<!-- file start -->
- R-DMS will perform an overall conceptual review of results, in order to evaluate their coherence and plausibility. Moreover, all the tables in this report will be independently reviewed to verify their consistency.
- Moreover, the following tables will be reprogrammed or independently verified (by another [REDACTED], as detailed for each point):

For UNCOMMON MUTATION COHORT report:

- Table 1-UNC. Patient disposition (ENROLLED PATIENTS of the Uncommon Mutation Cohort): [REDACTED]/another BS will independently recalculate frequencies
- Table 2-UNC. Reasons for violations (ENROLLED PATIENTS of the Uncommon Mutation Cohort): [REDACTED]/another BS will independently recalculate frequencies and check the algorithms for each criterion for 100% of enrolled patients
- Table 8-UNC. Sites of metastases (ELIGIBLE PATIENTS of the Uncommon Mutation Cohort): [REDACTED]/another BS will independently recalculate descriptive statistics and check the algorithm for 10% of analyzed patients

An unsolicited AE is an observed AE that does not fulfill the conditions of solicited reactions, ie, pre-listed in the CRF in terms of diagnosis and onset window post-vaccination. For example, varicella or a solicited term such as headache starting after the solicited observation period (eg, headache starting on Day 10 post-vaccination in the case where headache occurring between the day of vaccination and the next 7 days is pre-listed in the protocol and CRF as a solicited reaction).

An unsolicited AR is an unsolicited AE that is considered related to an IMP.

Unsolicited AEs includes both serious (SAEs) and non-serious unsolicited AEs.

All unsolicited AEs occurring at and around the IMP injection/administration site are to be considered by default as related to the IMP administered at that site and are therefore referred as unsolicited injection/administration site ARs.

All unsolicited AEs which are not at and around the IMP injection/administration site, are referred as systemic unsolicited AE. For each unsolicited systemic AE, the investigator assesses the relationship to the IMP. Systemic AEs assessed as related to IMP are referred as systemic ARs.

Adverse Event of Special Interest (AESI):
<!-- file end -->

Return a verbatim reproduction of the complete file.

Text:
- R-DMS will perform an overall conceptual review of results, in order to evaluate their coherence and plausibility. Moreover, all the tables in this report will be independently reviewed to verify their consistency.
- Moreover, the following tables will be reprogrammed or independently verified (by another [REDACTED], as detailed for each point):

For UNCOMMON MUTATION COHORT report:

- Table 1-UNC. Patient disposition (ENROLLED PATIENTS of the Uncommon Mutation Cohort): [REDACTED]/another BS will independently recalculate frequencies
- Table 2-UNC. Reasons for violations (ENROLLED PATIENTS of the Uncommon Mutation Cohort): [REDACTED]/another BS will independently recalculate frequencies and check the algorithms for each criterion for 100% of enrolled patients
- Table 8-UNC. Sites of metastases (ELIGIBLE PATIENTS of the Uncommon Mutation Cohort): [REDACTED]/another BS will independently recalculate descriptive statistics and check the algorithm for 10% of analyzed patients

An unsolicited AE is an observed AE that does not fulfill the conditions of solicited reactions, ie, pre-listed in the CRF in terms of diagnosis and onset window post-vaccination. For example, varicella or a solicited term such as headache starting after the solicited observation period (eg, headache starting on Day 10 post-vaccination in the case where headache occurring between the day of vaccination and the next 7 days is pre-listed in the protocol and CRF as a solicited reaction).

An unsolicited AR is an unsolicited AE that is considered related to an IMP.

Unsolicited AEs includes both serious (SAEs) and non-serious unsolicited AEs.

All unsolicited AEs occurring at and around the IMP injection/administration site are to be considered by default as related to the IMP administered at that site and are therefore referred as unsolicited injection/administration site ARs.

All unsolicited AEs which are not at and around the IMP injection/administration site, are referred as systemic unsolicited AE. For each unsolicited systemic AE, the investigator assesses the relationship to the IMP. Systemic AEs assessed as related to IMP are referred as systemic ARs.

Adverse Event of Special Interest (AESI):